With nuclear arsenals numbering not too much more than 100 and systems on a low level of alert status, the strategic arms race in South Asia pales in comparison to the nuclear excesses of the Cold War superpowers. But the introduction of battlefield-use nuclear weapons adds a destabilising element.

Due to the ‘use them or lose them’ choice that could face local commanders, deployment of these systems can lead to rapid escalation if deterrence fails. Pakistan’s need to portray credibility about firing first could sacrifice central government control over strategic weapons in a crisis situation. Pre-delegation can lead to unauthorised use.

These are some of the reasons that Nato moved away from tactical nuclear weapons, which were found to be a costly encumbrance with little practical value. Pakistan insists that its short-range systems will not be pre-deployed, nor will use be delegated to field commanders. In the fog of a crisis, however, even the most robust of command-and-control systems cannot preclude human error.

It is not hard to imagine how accidents, misperceptions and miscalculations could all trigger a South Asian nuclear war. The development of cruise missiles, sea-based platforms and other ambiguous dual-use systems heightens the potential for misperception.

The underdeveloped mechanisms for crisis resolution in South Asia and the absence of dialogue on the factors behind nuclear risks are further reasons for concern. India and Pakistan need to engage each other on the issues that could spark a nuclear clash. Deterrence stability and the factors that contribute to growing nuclear risks should be central topics of dialogue, covering both conventional and nuclear forces.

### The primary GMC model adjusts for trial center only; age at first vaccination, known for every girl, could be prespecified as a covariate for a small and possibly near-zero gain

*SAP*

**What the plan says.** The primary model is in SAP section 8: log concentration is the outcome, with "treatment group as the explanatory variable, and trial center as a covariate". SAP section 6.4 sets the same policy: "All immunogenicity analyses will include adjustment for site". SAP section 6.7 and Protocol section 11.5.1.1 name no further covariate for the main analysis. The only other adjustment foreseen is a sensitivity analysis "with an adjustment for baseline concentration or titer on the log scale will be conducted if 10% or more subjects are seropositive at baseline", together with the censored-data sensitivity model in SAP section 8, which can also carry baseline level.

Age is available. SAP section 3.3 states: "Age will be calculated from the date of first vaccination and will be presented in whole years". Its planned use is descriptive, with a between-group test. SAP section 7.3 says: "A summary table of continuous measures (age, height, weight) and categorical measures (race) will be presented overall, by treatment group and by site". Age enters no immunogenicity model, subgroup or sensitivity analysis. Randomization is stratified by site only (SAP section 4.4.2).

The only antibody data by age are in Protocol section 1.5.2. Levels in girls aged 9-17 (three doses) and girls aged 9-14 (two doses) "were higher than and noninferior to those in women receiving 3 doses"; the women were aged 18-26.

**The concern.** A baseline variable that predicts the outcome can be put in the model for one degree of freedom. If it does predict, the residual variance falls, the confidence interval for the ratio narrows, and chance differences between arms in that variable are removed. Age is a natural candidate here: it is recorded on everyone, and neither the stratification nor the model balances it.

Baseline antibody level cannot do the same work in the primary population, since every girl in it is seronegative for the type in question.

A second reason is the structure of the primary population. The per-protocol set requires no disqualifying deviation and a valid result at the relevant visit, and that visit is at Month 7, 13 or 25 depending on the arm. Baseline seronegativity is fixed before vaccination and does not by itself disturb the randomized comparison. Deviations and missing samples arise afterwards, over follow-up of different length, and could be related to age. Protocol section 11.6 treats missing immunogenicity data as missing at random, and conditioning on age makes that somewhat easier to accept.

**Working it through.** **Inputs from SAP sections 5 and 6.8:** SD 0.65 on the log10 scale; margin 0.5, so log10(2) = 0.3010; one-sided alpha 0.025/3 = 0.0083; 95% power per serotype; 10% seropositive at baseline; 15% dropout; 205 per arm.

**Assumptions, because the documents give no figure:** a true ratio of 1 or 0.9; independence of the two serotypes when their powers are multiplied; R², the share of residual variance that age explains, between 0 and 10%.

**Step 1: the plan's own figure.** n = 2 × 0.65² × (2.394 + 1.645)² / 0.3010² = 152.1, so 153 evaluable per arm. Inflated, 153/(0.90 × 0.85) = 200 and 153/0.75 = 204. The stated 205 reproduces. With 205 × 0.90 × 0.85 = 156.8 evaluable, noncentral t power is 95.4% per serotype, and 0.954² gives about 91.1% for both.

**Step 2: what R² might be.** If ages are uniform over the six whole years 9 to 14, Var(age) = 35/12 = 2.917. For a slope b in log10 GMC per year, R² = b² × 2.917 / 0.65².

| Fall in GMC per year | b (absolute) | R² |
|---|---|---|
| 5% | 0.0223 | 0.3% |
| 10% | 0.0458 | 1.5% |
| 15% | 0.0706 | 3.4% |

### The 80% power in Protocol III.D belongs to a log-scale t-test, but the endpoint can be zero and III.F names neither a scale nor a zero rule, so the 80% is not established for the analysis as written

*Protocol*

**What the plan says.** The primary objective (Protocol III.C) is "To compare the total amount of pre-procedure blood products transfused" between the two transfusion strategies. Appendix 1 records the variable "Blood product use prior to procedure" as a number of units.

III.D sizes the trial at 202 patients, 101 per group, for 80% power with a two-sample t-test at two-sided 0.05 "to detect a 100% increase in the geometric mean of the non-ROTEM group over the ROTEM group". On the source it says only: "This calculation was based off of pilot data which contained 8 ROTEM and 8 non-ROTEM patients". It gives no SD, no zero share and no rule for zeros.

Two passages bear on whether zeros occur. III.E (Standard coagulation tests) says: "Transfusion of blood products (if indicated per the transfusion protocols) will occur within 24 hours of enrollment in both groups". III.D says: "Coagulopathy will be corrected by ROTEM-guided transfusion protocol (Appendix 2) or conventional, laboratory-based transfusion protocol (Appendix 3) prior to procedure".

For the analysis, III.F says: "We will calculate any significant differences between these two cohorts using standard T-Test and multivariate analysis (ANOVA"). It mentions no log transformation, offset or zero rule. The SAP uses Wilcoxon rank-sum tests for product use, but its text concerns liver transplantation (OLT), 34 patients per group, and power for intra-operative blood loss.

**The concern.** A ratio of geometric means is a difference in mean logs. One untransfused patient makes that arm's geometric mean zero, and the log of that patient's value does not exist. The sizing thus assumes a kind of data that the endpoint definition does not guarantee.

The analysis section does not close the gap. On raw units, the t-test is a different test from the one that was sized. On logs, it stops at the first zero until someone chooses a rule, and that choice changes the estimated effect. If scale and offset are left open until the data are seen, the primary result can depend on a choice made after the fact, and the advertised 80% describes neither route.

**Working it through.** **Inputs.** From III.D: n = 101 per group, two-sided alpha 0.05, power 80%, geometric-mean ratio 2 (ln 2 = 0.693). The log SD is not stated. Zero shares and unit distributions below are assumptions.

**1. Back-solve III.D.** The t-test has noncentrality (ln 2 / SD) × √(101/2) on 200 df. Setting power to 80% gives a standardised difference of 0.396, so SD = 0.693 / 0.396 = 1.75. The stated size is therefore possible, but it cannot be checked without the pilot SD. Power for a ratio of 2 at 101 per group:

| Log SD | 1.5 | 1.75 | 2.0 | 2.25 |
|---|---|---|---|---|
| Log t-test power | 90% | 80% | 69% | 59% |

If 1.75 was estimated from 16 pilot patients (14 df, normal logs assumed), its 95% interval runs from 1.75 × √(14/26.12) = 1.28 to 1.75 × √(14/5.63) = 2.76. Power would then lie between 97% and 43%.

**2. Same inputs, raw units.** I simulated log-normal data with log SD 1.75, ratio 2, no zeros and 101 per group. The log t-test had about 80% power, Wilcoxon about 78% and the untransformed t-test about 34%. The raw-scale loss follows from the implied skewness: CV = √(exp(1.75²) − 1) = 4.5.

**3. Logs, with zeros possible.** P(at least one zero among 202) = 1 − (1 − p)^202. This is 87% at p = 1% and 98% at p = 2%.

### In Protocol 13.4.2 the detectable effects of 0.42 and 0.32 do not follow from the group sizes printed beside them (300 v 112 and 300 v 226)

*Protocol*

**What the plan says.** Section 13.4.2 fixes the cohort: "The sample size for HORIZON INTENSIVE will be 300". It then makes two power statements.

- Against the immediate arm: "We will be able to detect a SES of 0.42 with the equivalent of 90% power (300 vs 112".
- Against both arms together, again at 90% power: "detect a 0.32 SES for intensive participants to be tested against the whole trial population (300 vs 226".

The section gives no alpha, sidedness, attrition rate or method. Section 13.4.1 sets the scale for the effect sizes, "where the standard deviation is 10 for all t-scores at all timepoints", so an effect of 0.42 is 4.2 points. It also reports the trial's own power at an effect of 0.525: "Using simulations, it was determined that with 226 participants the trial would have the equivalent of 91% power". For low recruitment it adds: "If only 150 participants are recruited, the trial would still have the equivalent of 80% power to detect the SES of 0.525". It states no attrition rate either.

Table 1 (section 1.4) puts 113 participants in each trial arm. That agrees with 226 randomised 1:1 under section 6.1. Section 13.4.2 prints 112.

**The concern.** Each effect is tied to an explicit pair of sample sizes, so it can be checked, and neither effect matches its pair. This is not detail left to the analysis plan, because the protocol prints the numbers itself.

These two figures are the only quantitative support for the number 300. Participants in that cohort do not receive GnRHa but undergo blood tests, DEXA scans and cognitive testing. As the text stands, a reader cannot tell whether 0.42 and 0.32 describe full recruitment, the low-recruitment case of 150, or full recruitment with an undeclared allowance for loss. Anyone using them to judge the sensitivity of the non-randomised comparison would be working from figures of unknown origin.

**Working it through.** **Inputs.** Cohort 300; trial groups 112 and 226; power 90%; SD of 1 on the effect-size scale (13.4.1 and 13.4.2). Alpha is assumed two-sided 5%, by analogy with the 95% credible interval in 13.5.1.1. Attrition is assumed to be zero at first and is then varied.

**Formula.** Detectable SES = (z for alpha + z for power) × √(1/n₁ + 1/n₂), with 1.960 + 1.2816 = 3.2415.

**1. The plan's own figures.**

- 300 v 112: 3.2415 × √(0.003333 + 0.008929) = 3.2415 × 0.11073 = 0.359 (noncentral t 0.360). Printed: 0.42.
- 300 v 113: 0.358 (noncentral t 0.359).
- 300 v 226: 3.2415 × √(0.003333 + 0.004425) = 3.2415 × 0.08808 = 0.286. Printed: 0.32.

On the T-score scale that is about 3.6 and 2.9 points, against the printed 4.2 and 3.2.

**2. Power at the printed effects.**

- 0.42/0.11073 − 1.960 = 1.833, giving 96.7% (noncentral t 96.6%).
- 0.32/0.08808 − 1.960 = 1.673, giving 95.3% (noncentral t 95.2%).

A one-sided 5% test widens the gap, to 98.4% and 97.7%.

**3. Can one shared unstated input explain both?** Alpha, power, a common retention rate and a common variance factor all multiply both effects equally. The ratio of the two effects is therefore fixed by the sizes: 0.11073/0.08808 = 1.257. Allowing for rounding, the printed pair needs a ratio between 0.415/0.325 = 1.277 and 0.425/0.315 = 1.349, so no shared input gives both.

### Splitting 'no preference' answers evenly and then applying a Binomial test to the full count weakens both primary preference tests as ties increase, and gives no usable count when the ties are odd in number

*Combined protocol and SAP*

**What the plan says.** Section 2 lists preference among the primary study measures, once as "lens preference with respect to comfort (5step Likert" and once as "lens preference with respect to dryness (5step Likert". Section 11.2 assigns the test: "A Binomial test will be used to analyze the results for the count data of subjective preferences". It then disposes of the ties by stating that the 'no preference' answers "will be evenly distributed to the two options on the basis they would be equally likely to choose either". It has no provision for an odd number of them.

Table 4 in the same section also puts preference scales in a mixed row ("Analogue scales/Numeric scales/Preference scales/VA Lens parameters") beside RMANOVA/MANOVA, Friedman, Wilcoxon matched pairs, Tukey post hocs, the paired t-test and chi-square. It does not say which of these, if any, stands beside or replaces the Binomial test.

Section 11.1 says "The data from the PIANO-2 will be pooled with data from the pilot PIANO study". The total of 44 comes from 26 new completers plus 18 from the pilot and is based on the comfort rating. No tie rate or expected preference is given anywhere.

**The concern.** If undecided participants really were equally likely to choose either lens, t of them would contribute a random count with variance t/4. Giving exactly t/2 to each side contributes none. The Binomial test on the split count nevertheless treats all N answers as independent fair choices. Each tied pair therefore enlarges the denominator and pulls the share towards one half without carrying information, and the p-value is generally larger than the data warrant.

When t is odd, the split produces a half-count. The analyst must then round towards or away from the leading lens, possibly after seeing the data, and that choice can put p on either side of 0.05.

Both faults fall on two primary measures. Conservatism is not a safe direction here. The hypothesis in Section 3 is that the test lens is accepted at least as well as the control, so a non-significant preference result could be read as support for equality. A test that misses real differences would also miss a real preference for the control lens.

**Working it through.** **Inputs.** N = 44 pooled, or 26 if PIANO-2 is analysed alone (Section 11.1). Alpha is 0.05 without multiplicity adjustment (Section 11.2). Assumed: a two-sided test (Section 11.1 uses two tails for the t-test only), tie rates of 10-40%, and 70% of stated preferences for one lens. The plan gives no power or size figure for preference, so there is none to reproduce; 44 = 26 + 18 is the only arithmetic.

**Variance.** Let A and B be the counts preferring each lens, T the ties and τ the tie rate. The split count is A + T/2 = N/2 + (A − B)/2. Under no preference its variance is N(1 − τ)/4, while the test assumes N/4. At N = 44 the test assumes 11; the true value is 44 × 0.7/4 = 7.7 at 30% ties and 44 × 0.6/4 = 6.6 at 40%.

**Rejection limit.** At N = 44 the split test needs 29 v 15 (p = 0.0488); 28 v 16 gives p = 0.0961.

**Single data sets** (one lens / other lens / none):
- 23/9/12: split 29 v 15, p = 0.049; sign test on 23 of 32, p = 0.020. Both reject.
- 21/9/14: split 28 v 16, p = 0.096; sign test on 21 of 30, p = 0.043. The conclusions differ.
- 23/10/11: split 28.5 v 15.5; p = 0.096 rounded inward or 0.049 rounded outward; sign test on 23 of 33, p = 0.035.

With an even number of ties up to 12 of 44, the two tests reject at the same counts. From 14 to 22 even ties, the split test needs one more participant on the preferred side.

It is also time to offer Pakistan a path to nuclear normalisation, so that it has an incentive to stop blocking negotiations on a Fissile Material Cut-off Treaty, stop producing plutonium and highly enriched uranium and sign the Comprehensive Test Ban Treaty. Addressing Pakistan’s sense of unfair treatment will enhance prospects for rethinking its tactical nuclear weapons path. Offering nuclear legitimacy is also the most effective way to communicate that the United States and its allies do not seek to forcefully or stealthily disarm Pakistan, and that the Western goal, rather, is deterrence stability.